value is the critical investor interest. We then 'wrap up' SD in a wider methodology
that includes rigourous financial valuation tools and an approach to understanding
the long-term role of intangible assets.

'SD inside', indeed - like selling a house without selling the boiler. But the point
is - we address the issues that managers and investors increasingly have to communicate

The sales justification for this approach (we now call it 'resource-based valuation'
because that's exactly what it is) is the 'a posterior' analysis of various client
projects that my company Cognitus conducted for blue chip clients over the past couple
of decades. In many cases we can now broadly see the 'value added' - and in a few cases
it has been very substantial indeed. We will be adding more case examples to the
website over the next weeks and months, to make the point.

This really makes the critical distinction between validity and influence. Validity is
the easy bit!

Richard Stevenson
Valculus Ltd
Posted by Richard Stevenson <rstevenson@valculus.com>
posting date Tue, 13 Nov 2007 10:42:31 +0000

""Keith Linard"" <klin4960@bi
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QUERY Ensuring Quality of Models

Post by ""Keith Linard"" <klin4960@bi » Thu Nov 15, 2007 7:15 am

Posted by ""Keith Linard"" <klin4960@bigpond.net.au>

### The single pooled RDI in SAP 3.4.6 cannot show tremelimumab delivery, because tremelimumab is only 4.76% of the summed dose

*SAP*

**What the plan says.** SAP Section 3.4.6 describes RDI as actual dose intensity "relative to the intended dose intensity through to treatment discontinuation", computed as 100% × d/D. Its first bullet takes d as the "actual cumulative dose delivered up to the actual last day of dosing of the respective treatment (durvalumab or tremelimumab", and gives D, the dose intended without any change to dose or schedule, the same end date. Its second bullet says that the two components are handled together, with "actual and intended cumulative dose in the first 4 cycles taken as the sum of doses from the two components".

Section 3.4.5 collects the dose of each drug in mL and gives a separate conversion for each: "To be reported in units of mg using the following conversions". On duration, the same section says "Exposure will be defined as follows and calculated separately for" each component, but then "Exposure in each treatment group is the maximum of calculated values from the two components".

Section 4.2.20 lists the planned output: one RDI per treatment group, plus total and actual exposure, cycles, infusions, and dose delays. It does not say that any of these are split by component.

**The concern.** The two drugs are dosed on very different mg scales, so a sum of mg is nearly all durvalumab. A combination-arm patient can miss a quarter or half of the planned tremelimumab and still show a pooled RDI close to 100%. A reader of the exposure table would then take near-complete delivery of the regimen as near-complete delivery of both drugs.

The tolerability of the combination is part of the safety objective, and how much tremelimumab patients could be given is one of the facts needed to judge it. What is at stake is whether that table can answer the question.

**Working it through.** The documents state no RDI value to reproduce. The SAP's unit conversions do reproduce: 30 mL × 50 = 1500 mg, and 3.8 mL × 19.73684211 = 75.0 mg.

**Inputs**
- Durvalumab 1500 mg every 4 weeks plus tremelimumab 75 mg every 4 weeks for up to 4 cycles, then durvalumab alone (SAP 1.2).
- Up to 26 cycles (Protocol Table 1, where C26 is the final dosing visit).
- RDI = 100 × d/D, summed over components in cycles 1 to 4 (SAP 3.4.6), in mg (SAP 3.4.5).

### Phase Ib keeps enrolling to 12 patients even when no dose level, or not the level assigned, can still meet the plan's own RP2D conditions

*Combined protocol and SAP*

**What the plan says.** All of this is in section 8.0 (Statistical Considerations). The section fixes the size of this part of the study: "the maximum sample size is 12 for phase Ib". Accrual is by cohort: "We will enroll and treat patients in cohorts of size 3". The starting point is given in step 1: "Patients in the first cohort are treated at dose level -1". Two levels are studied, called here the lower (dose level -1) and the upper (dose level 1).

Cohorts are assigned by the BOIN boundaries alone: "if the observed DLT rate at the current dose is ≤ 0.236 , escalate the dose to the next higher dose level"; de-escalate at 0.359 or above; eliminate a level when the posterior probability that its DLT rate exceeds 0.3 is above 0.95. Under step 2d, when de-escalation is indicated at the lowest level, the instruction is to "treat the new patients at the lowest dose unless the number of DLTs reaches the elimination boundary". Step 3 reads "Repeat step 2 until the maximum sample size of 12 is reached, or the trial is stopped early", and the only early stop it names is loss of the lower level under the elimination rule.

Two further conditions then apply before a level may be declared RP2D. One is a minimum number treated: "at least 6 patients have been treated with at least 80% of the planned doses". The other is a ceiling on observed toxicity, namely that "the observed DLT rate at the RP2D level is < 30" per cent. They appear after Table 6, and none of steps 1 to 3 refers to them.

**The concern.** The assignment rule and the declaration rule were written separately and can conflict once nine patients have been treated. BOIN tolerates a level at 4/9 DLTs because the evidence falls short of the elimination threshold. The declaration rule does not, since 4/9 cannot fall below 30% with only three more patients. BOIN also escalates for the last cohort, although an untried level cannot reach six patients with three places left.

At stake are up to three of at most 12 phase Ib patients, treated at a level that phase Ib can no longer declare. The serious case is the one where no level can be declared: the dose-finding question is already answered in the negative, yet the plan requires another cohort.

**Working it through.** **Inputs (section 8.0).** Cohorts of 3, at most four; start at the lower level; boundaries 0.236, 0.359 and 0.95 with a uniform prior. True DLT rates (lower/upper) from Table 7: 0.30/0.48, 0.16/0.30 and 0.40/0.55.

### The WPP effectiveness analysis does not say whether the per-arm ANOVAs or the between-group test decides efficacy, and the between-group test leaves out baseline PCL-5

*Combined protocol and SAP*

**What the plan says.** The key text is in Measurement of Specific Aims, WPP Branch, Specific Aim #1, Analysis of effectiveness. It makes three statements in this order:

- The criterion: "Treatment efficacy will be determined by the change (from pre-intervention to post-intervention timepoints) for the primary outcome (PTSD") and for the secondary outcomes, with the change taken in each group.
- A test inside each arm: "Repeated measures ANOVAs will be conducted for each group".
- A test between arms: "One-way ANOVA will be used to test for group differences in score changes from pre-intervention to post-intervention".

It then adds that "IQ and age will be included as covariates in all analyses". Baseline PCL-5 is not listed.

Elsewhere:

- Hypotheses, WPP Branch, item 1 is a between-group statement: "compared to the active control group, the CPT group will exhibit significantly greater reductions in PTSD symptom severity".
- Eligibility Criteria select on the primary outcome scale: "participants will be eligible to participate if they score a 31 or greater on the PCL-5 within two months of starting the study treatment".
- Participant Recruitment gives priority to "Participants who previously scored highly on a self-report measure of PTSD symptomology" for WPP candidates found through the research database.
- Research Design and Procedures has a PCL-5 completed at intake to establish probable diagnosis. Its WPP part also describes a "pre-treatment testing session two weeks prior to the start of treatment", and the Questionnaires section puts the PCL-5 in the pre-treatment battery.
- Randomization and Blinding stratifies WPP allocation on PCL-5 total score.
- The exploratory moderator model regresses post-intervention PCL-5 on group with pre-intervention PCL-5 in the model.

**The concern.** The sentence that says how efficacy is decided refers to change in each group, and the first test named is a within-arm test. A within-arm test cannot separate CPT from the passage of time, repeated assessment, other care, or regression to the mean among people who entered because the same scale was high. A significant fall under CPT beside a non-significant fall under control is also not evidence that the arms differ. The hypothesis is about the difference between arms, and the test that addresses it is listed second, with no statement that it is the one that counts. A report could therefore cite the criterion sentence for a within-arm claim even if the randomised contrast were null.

The fundamental step in ensuring the quality of models is ensuring that we
are modelling the correct problem. All too often I have seen consultants
(whether internal or external to the organisation and whether from the SDM
stable or other OR) coming up with technically brilliant quality solutions
to the ""wrong"" problem.

Echoing previous respondents and the extensive literature on this topic I
would suggest the following are also critical to quality modelling:

1. Empathy with the client: Modelling supports decision making. If I do
not understand the client's needs and the socio-political environment within
which s/he operates, the most technically brilliant quality model is likely
to fail.

2. Engagement with the client: SDM is fundamentally directed to changing
structures which affect behaviour. Changing structures almost inevitably
means challenging ""the way we do things around here"" ... culture, power,